David Bourget (Western Ontario)
David Chalmers (ANU, NYU)
Rafael De Clercq
Jack Alan Reynolds
Learn more about PhilPapers
Analysis 63 (277):1–4 (2003)
Two fusions can be in the same place at the same time. So long as a house made of Tinkertoys is intact, the fusion of all its Tinkertoys parts coincides with the fusion of it walls and its roof. If none of the Tinkertoys is destroyed, their fusion persists through the complete disassembly of the house. (So the house is not a fusion of its Tinkertoy parts.) The fusion of the walls and roof does not persist through the complete disassembly because the walls and the roof themselves do not persist. (So the walls and the roof are also not fusions of their Tinkertoy parts.)
|Keywords||No keywords specified (fix it)|
|Categories||categorize this paper)|
|Through your library||Configure|
Similar books and articles
Pedrito Maynard-Reid II & Yoav Shoham (2001). Belief Fusion: Aggregating Pedigreed Belief States. [REVIEW] Journal of Logic, Language and Information 10 (2):183-209.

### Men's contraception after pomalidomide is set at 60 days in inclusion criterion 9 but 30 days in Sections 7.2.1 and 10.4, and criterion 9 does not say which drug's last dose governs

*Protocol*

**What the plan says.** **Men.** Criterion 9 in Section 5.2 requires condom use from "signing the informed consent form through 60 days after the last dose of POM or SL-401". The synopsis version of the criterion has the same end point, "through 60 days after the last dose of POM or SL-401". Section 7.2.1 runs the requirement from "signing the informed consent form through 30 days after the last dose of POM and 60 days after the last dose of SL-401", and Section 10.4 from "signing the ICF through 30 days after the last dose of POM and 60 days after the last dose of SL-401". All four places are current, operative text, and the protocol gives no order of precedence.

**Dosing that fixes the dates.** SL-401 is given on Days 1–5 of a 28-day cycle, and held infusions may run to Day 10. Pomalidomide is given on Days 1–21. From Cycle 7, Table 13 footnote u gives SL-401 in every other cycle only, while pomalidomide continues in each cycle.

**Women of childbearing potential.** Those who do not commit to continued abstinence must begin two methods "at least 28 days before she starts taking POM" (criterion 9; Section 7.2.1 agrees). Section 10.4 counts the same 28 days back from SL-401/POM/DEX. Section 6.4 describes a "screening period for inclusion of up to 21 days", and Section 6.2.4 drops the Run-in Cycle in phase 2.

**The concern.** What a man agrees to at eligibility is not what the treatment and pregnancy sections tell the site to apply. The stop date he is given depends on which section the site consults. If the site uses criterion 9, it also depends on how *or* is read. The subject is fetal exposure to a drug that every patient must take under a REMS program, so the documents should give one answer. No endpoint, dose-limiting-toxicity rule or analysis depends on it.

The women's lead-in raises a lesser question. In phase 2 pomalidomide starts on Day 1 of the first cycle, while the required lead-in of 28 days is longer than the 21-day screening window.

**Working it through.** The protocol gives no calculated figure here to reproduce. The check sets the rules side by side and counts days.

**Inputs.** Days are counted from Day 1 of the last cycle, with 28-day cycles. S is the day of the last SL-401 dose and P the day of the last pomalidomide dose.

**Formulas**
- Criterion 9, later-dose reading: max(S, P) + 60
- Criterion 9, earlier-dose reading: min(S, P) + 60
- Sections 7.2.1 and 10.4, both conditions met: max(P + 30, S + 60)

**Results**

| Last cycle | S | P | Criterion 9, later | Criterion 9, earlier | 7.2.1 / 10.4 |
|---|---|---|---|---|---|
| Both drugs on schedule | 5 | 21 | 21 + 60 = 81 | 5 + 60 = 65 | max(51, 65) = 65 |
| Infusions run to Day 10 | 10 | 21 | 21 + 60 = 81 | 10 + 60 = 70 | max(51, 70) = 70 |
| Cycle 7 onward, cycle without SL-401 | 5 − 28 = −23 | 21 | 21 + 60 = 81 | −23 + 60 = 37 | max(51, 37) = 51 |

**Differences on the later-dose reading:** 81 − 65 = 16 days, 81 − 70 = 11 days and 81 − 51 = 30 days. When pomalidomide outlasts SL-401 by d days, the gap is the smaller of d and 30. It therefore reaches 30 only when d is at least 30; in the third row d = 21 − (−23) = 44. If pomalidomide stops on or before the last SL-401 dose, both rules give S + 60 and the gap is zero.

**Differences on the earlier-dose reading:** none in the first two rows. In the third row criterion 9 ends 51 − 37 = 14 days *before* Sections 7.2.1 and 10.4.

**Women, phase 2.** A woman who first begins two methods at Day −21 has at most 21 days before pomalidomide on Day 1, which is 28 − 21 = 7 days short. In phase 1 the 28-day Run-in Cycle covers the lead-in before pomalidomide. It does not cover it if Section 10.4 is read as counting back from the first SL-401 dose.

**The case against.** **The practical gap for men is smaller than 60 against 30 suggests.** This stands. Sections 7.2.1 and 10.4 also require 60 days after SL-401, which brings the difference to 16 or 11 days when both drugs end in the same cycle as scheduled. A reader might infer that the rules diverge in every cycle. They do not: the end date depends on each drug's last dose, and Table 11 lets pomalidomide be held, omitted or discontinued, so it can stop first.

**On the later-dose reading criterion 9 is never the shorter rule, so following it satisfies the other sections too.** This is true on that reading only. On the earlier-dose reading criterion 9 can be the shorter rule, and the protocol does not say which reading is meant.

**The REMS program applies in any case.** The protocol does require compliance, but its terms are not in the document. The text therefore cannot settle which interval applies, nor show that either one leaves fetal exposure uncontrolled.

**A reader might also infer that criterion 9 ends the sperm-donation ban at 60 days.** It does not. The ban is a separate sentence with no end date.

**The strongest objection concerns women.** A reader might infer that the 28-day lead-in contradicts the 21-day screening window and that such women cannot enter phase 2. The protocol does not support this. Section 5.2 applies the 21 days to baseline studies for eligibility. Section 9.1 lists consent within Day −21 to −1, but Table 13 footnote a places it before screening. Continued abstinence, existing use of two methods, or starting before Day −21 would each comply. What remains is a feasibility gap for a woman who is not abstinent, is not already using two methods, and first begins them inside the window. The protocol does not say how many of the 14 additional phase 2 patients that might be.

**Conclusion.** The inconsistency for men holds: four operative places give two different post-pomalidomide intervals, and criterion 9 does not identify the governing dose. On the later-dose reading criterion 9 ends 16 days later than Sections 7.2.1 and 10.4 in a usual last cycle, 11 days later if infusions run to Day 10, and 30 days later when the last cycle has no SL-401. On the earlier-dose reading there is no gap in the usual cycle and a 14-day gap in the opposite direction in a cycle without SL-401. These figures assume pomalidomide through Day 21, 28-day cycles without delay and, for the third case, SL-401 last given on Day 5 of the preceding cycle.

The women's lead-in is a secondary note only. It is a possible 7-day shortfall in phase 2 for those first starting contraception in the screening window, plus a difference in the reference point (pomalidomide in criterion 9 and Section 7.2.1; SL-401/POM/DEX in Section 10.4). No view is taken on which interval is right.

Charlie Tanksley (2010). The Mereological Constancy of Masses. Philosophical Quarterly 60 (239):343-354.
Paul Hovda (2009). What Is Classical Mereology? Journal of Philosophical Logic 38 (1):55 - 82.
Pedrito Maynard-Reid & Yoav Shoham (2001). Belief Fusion: Aggregating Pedigreed Belief States. Journal of Logic, Language and Information 10 (2).
Assaf Hasson & Martin Hils (2006). Fusion Over Sublanguages. Journal of Symbolic Logic 71 (2):361 - 398.
David H. Sanford (2003). Reply to Mr. Aranyosi. Analysis 63 (280):305–309.
Added to index2009-01-28
Total downloads21 ( #67,485 of 1,012,126 )
Recent downloads (6 months)1 ( #64,700 of 1,012,126 )
How can I increase my downloads?